You said in your post that you are using a helium mix as well. This information was posted as to diving on 100% pure oxygen, no mix. Meaning that you can not safely dive while breathing off of an o2 bottle as the original poster was asking.

The information is laid out in the US Navy Dive Manual Volume 2. I recommend you examine it and see that it is clearly documented there.

Here is the exact quote from part of it. It is several pages long, so I have only inserted the important pieces:

"From the air we breathe, oxygen is the only air used by the body. The other 79% is used to dilute the oxygen entering the body. Sometimes 100% oxygen is used for shallow diving operations and certain phases of mixed gas diving operations. However, breathing pure oxygen under pressure may induce the serious problems of oxygen toxicity."

Examine it for yourself. If I am wrong let me know so I can stop teaching my classes wrong information, and I can correct my instructors who taught me.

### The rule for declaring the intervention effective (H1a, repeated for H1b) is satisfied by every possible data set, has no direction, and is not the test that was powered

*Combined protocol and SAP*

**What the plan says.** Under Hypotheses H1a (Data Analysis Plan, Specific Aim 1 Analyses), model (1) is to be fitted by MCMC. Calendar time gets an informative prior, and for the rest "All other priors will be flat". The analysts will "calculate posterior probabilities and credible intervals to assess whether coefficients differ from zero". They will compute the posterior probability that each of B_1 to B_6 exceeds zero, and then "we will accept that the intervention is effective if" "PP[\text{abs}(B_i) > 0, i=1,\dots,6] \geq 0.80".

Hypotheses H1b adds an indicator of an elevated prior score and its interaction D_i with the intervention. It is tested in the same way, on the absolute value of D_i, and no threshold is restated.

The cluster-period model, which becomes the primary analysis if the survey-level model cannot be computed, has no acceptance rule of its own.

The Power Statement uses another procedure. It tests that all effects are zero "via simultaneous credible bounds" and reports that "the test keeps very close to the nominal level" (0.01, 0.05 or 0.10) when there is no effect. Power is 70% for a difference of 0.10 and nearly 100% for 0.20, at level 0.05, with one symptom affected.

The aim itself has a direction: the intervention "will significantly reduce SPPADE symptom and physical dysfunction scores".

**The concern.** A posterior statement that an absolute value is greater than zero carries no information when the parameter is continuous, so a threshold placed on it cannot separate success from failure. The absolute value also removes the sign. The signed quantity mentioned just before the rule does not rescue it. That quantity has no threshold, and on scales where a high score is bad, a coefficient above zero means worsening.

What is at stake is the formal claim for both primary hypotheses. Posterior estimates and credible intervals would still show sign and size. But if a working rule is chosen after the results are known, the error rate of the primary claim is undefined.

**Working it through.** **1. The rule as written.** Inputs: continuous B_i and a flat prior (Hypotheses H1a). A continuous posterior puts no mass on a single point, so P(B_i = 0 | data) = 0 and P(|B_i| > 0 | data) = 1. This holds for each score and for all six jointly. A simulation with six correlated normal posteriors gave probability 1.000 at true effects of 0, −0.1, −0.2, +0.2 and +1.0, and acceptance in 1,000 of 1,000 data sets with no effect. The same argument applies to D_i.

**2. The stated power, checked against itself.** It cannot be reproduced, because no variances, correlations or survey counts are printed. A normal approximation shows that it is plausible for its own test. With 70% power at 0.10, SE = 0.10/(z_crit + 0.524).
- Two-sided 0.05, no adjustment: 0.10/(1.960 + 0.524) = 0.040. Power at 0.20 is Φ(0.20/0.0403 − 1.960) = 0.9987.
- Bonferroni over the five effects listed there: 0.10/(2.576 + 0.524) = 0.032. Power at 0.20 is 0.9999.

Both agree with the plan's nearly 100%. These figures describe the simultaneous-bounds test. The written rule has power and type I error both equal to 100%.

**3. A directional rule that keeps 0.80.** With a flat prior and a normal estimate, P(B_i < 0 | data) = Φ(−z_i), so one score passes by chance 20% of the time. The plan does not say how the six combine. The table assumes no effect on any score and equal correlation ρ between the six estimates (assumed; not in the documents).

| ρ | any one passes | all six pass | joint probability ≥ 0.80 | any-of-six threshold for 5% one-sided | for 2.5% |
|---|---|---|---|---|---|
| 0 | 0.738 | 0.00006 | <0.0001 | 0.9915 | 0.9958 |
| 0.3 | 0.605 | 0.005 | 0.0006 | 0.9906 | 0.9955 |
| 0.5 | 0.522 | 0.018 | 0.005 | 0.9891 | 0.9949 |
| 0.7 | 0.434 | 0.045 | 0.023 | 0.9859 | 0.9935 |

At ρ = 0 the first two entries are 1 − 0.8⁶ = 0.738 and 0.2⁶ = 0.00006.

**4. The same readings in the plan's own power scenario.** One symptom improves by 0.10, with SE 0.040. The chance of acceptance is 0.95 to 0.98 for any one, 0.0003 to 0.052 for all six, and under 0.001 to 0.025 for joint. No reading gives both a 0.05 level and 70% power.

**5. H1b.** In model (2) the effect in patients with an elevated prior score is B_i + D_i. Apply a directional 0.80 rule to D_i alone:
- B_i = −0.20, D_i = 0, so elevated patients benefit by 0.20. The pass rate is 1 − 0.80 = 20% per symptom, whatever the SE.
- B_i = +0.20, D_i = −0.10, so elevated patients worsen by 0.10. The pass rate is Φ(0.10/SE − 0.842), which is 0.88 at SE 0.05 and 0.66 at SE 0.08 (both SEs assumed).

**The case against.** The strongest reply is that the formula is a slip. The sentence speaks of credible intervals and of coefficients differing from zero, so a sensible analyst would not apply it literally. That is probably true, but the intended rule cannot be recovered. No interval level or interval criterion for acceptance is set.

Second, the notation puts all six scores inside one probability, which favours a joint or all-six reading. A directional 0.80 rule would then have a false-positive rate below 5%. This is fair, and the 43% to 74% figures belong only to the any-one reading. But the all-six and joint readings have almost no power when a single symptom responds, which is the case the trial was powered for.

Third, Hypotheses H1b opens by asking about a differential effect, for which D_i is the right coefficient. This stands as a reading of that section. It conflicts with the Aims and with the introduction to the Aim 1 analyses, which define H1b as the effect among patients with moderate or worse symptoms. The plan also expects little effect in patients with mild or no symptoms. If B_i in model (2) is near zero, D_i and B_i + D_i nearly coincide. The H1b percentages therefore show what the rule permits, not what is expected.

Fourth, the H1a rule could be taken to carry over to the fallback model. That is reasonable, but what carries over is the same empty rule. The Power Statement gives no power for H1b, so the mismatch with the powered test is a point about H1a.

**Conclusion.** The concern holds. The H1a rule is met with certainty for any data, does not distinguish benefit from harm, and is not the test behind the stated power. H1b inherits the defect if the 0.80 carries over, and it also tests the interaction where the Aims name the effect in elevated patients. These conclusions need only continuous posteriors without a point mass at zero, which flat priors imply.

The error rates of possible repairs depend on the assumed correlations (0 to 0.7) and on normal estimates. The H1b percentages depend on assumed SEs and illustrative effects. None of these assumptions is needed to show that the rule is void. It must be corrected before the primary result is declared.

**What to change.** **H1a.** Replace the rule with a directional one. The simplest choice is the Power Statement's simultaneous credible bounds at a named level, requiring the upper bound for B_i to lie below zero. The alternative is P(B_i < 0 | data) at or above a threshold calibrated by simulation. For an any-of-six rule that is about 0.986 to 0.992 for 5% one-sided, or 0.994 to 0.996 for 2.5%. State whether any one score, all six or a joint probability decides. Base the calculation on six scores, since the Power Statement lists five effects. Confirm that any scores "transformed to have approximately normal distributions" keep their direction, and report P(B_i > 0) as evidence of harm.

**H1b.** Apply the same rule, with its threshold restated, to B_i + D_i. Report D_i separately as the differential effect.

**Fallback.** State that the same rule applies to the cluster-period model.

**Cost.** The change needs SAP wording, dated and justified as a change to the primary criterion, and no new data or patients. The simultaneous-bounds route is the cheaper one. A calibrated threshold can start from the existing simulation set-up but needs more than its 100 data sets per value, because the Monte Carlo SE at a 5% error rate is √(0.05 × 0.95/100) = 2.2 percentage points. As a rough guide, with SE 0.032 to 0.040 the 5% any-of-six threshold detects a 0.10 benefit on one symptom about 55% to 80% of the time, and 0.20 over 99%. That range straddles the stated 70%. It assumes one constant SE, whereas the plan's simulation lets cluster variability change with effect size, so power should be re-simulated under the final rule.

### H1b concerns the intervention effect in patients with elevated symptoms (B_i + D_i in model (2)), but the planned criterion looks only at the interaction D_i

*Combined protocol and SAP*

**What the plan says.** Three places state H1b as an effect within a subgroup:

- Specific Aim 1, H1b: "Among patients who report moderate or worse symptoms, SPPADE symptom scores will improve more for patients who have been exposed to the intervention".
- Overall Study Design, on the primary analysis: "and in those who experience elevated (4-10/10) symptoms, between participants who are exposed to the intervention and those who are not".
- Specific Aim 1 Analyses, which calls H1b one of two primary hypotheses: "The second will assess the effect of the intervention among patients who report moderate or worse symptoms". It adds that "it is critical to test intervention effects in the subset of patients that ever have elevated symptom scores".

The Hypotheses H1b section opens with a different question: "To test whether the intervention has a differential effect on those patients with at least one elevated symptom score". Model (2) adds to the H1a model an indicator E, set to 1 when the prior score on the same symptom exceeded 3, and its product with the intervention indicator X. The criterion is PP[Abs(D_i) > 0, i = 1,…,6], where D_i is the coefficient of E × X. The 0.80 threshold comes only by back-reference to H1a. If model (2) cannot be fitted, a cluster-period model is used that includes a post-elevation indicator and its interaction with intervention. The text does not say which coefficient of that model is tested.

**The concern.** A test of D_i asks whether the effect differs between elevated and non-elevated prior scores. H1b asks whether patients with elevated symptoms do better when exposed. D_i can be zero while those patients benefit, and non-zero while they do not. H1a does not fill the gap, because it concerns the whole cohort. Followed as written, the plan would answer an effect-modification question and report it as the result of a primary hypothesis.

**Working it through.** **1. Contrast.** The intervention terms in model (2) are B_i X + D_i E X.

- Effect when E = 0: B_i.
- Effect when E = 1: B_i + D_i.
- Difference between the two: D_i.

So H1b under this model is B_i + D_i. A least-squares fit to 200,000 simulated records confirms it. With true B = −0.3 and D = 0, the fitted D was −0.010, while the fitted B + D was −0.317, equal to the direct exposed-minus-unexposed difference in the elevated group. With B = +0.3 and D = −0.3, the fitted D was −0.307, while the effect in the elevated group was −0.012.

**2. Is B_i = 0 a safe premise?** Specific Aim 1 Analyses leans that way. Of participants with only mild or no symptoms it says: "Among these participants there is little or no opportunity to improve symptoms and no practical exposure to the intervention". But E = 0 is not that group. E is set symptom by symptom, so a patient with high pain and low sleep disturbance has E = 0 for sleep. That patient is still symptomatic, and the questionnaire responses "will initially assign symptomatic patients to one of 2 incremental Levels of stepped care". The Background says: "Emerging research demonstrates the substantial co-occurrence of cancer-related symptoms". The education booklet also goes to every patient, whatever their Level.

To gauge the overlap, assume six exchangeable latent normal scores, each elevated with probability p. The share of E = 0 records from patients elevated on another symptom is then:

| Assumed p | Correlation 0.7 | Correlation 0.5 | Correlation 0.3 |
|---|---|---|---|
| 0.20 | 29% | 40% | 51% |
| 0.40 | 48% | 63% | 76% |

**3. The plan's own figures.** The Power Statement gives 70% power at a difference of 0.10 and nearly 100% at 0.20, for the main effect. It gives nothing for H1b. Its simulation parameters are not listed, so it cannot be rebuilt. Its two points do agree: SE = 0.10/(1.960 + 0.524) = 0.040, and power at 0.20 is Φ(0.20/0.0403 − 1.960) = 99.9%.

:duh :naughty
 

Jon

Dairyland diver
Supporter
Apr 7, 2001
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Your both arguing about non-issues.
The original navy rebreather tests were pure 02 units. They have tables that specify 20- 25' max operating depths. They also have "extreme exposure" tables that will allow short excursions down to 50'- I guess anytime your in a combat situation I would call it an extreme exposure.
The reason your heliox rebreather has a PO2 drop past 50m is to keep your toxicity levels in check. That is why you have a "mixed gas" rebreather- and not a pure 02 unit like the original tests were done on.
We know that the deep sled divers are going way into the toxic range, but seem to be safe due to their very short exposures at their target depth. Still, some are getting deep enough to get bent and I wonder how long it will be before someone gets deep enough to oxtox?
But back to your discussion at hand, it seems that your both right, but talking about totally different untis and circumstances.

Jon
 

efattah

Well-Known Member
Mar 2, 2001
3,294
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Sled Divers

Jon,

Several sled (freedivers) have already blacked out from O2 toxicity, including Pipin and Audrey. Usually they black out on the ascent, still attached to the lift bag, then regain consciousness shortly after, still on their way up, when O2 levels drop.